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Let’s hear it for data scientists! Making our lives more and more frictionless

And helping online floggers shift tat. If you want the rainbow …

Find them, hold them

There are, however, big problems in big data land. Firstly, they (data scientists) are in short supply. There are many people who purport to be data scientists but they tend to not understand the big picture, nor have the attitude or love of building the answers to complex puzzles within big data sets.

Next, assuming you can find a data scientist, employing them and retaining them can be difficult. It is currently the “must have” thing for even medium-sized companies to have big data analytics. The problem occurs when the head honcho declares they need a 'big data' setup without fully understanding what big data is about, nor the most important thing: what questions they need answered.

Data scientists get hired and then the CxO starts asking for spreadsheets and PowerPoint presentations. Any decent data scientist will be hot footing it out of there quicker than you can say pivot table.

However, the biggest problem is privacy. Given that so much can be learned about you from so little there is the burning question of how far should data mining be able to go in order to try and sell you something? Within a few visits the sites will have a full and complete picture of you, like it or not.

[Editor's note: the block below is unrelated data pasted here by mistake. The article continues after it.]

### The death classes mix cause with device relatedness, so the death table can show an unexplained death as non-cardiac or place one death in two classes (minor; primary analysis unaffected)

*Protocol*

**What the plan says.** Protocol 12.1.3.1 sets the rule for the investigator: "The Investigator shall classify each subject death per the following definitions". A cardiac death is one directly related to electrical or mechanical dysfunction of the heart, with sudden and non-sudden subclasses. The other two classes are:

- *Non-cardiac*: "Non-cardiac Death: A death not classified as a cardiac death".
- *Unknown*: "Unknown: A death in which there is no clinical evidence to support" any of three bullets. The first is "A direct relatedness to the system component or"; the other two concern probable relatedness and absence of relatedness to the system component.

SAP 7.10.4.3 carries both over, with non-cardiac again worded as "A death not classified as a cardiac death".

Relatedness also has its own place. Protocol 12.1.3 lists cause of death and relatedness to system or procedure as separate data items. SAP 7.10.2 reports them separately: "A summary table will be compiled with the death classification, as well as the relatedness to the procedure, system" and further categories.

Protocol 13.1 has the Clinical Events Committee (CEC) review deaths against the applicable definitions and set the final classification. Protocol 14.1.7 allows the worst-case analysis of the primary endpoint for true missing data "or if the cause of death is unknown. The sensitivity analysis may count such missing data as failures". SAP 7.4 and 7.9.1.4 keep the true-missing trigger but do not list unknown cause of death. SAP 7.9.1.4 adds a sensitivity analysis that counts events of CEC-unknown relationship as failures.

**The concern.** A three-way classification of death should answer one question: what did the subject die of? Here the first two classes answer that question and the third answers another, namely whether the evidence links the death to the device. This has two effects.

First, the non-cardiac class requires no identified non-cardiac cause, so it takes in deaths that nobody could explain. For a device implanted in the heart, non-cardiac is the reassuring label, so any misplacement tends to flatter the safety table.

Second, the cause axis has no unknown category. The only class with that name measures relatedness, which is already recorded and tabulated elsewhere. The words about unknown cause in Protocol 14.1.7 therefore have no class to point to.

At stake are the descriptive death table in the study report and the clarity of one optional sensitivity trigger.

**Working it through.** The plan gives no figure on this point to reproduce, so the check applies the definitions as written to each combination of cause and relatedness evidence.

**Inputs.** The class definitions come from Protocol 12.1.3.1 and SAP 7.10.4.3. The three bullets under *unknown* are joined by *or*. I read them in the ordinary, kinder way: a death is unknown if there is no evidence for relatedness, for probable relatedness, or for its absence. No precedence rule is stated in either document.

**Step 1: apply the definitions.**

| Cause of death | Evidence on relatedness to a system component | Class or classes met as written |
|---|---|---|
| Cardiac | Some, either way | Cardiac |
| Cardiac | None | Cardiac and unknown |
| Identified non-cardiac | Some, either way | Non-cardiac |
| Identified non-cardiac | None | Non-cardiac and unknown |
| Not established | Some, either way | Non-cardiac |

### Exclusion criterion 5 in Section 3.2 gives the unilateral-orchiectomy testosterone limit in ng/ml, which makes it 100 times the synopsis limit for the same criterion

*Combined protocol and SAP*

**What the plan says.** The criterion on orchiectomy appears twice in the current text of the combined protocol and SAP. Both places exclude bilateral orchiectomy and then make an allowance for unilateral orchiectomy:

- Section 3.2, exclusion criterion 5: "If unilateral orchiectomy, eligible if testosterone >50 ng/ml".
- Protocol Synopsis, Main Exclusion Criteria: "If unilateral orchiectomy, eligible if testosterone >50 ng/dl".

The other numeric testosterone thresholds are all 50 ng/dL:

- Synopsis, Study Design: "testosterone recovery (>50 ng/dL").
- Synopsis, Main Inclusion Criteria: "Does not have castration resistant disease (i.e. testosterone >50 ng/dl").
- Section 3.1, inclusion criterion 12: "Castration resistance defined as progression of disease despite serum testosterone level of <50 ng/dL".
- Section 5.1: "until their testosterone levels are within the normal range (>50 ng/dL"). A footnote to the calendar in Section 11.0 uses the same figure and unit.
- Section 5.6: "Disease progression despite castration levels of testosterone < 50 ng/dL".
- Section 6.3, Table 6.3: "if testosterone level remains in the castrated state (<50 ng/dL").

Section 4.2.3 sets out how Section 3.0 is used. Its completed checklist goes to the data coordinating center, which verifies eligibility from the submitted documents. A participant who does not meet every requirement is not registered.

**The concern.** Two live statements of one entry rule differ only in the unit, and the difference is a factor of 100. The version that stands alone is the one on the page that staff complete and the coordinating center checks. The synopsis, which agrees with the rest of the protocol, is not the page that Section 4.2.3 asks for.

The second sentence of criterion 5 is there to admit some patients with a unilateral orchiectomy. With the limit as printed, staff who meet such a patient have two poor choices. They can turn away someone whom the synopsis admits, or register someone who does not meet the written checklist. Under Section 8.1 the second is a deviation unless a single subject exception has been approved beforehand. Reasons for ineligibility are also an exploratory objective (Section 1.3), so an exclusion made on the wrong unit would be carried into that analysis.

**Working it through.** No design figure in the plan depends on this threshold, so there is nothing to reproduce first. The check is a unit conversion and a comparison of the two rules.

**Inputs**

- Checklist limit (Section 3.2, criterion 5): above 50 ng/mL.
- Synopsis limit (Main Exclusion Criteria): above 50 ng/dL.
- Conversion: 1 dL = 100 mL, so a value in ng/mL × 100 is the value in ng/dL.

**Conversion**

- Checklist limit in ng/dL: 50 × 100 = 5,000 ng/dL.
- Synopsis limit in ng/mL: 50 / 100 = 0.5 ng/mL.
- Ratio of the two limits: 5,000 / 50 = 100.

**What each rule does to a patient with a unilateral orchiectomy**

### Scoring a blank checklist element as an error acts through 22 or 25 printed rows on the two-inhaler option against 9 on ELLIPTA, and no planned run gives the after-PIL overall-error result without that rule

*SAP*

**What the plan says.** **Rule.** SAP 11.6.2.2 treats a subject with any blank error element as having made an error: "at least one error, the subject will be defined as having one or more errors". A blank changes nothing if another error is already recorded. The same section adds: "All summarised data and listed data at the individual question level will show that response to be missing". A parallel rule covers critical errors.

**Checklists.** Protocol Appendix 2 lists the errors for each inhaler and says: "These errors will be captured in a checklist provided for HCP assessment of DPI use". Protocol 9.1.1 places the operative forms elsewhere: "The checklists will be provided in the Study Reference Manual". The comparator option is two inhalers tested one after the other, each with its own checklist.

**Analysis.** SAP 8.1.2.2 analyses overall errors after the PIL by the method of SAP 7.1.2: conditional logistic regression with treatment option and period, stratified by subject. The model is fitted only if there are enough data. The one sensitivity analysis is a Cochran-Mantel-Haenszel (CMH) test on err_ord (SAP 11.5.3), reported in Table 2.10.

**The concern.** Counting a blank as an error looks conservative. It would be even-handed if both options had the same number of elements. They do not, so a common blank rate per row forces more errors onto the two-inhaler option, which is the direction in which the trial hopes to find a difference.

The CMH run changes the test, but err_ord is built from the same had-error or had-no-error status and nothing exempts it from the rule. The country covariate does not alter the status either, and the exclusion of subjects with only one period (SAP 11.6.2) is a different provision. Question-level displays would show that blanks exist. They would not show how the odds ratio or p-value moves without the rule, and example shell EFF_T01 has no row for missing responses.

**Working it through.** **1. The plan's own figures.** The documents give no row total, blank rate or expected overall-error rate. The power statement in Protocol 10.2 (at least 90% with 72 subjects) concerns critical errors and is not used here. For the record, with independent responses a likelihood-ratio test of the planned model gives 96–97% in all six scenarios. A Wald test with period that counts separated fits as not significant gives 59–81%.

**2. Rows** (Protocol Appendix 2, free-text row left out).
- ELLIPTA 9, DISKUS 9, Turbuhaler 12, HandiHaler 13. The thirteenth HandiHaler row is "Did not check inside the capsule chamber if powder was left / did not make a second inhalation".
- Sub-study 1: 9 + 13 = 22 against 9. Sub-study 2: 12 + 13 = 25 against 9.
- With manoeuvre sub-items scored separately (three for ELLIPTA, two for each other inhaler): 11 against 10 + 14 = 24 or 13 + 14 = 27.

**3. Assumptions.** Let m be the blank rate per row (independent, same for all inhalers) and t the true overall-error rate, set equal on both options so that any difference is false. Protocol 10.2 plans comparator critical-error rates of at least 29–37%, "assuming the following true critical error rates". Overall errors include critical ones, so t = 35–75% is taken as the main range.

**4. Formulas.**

Most people are prepared to give up some privacy for a highly personalised and frictionless experience, according to one data scientist that I spoke to – Kamil Bartocha, head of data science at – but companies need to be aware of wide ranging privacy concerns and do all they can to maintain trust.

I concur with Kamil’s stance to a degree but when the system knows you better than yourselves and knows how to appeal to you with just what you want, is it perhaps an unfair fight.

Data science has become a force in technology, like it or not. It can be a force for driving more sales for retailers and banks as much as it can be a force for the selfless cause – drug modelling in Africa.

To quote US businessman John Wanamaker: “Half the money I spend on advertising is wasted; the trouble is I don’t know which half.”

OK, so Wanamaker also proposed the US buy Belgium in 1915 for $1m; we'll ignore that. But his quote on money will have resonance with many in business and government today, namely those spending money on activities without any tangible evidence of a return or benefit.

Big data and data scientists, therefore, raise the prospect that the children of Wanamaker can (at last) not just uncover which half of what they spend is wasted but also find new ways to make more.

And that’s got to be a good thing for the rest of us working in the next cubicle. ®

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